The shock of this unlikely encounter of coaster and monocle forced a high-pitched yelp from Guy’s lips, and he stumbled backwards until his legs were stopped by Table 12, at which were seated a man and a woman about to indulge in two steaming crocks of lobster bisque. Their plans of enjoying the fine lobster bisque prepared in Rick’s kitchen were waylaid when Guy’s top half continued backwards, his legs shot forward and he crashed through the wooden table and onto the stone floor. The two bowls of lobster bisque flipped into the air and dispensed their contents on Guy.
Humiliated, defeated and dripping with bisque, Guy stood up and risked a glance at the woman at the end of the bar. She sat there, still staring at him, a smile still on her lips. Guy looked away in shame. He made his way to the entrance, retrieved his top hat and walked out into the night.
The woman watched him go and then took another sip of her Spiced Rum.
Guy’s night would have gone a whole lot smoother if his coaster hadn’t stuck to his glass. I feel his pain. It happens to me all the time in the summer. It forces me to use cork or stone coasters, though even they get saturated and eventually stick. I had been wanting to make coasters from a birch log and a maple log that have been sitting around in the basement. The birch log came from my parents’ yard, and it had been sitting for years outside, but protected under their porch. The maple log was leftover from a project I did two Christmases ago. I had this idea to make smooth and shiny coasters using a two part epoxy resin – the same stuff they use to make bar tops. The only problem – and the thing that kept me from making them all this time – was that the coasters would stick to the glass with only the smallest amount of condensation. I’d have to use the coasters for red wine or drinks without ice. That’s no fun. I needed a way eliminate coaster-stick.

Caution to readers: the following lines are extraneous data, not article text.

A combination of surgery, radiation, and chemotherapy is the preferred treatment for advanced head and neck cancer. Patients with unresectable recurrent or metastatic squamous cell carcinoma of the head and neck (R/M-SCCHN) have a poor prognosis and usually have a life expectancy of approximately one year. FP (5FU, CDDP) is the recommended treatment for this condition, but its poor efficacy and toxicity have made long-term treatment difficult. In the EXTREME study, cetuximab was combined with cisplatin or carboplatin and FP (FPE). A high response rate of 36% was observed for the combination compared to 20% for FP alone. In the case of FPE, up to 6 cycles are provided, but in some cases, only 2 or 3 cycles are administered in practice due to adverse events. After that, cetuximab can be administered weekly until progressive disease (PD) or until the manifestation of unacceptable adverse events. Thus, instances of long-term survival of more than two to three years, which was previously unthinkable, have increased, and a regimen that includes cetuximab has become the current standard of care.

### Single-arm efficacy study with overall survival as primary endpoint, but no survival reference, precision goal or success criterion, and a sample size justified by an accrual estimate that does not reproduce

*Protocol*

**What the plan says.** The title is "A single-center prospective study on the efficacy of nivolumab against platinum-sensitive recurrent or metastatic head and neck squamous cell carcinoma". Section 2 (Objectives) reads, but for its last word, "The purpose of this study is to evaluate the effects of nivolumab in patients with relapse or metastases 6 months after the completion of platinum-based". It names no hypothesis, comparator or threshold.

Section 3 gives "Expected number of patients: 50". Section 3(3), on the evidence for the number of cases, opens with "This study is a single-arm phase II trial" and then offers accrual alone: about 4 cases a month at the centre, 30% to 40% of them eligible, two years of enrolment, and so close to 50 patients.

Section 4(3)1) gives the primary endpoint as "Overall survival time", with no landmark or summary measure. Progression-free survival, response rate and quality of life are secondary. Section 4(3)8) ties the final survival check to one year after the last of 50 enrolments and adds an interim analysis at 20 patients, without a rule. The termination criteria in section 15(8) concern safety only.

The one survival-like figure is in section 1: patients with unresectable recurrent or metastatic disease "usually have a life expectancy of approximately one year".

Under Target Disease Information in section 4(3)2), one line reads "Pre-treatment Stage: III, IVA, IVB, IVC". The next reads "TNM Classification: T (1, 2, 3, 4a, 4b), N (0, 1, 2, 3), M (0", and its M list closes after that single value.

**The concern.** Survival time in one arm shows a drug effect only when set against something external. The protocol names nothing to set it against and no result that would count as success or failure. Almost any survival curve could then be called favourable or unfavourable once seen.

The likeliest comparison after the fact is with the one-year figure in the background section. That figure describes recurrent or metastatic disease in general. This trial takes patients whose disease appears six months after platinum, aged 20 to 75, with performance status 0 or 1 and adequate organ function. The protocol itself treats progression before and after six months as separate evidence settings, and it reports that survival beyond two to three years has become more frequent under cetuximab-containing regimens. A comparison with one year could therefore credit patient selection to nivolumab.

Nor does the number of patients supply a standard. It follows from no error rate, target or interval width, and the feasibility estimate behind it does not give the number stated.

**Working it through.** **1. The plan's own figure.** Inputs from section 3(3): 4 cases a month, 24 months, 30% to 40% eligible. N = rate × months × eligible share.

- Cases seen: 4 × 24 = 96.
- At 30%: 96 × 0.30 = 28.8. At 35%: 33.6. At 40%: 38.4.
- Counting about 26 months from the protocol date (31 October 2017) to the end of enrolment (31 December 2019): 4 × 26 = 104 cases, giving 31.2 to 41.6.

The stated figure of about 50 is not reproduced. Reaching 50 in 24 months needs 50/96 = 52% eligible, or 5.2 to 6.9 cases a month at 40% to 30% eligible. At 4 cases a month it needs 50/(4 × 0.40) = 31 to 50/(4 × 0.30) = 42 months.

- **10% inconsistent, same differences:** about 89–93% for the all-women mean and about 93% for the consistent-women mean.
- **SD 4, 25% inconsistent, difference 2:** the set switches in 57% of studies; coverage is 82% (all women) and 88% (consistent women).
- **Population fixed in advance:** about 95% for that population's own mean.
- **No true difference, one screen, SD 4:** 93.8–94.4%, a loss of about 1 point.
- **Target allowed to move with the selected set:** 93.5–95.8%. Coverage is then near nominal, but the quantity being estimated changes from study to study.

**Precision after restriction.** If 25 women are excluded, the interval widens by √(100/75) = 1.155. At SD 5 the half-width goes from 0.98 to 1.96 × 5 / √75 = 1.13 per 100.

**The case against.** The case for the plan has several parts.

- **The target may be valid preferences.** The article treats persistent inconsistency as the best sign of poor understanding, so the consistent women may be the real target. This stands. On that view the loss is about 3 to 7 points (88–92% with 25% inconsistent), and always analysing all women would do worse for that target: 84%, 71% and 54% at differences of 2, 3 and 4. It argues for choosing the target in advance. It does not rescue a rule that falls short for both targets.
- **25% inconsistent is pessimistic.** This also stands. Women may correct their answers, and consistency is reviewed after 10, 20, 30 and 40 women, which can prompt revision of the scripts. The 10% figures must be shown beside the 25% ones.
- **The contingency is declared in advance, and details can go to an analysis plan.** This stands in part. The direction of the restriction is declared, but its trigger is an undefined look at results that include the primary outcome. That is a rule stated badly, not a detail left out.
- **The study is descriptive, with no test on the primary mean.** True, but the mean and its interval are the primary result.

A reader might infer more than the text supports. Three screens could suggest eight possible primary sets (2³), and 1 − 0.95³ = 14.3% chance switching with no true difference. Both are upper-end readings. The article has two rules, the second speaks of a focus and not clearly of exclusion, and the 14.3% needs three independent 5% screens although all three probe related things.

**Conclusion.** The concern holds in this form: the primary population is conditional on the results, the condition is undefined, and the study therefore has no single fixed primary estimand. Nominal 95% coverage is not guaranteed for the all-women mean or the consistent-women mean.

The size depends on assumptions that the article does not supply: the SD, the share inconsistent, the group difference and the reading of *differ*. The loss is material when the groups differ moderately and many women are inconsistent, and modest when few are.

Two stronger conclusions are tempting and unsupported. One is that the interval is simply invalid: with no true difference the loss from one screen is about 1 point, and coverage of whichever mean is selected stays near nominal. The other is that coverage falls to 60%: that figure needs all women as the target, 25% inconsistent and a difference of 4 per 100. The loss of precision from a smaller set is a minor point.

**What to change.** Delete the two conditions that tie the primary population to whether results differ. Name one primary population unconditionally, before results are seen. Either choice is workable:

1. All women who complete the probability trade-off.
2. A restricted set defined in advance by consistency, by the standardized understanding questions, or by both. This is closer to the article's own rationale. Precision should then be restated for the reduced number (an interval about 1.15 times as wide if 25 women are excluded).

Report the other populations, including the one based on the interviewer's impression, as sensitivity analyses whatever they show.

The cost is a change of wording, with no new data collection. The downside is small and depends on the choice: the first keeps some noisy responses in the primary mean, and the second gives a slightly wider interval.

Then it hit me. I needed to raise the glass a little bit and have it perched up on three legs – three points to be precise. I searched online and found these little cabochons – perfect for what I needed!
Let’s start with the cabochons and finish up with the coasters.
Behold my martini glass.
Inexpensive, good-looking and a magnet for wet coasters. It needed a lift. These cabochons should do the trick.
They have a diameter of 12mm and are flat on one side and round on the other – perfect for the task at hand.
I lined up my two glasses. I’ve broken a few in the dishwasher and in the sink, so these are all I have left.
I cleaned the glasses and the cabochons with rubbing alcohol.
I used E6000 glue, as it is the best for gluing glass to glass. I squeezed a small amount out and used a toothpick to apply it.
Just a dab is all it took.
I firmly pressed the cabochon onto the base of the glass until glue squeezed out of the edges.
I repeated this for the other two. I eyeballed the spacing. I used three feet instead of four so I would have a stable base, even if one cabochon was sitting slightly higher than the rest.
I didn’t care about how much excess glue seeped out, because with E6000, it is easy to trim off.
After 24 hours, I ran a utility knife around the edge of the cabochon and peeled away the excess glue. It is rubbery and easy to peel.
My glasses were ready.
Time for the coasters!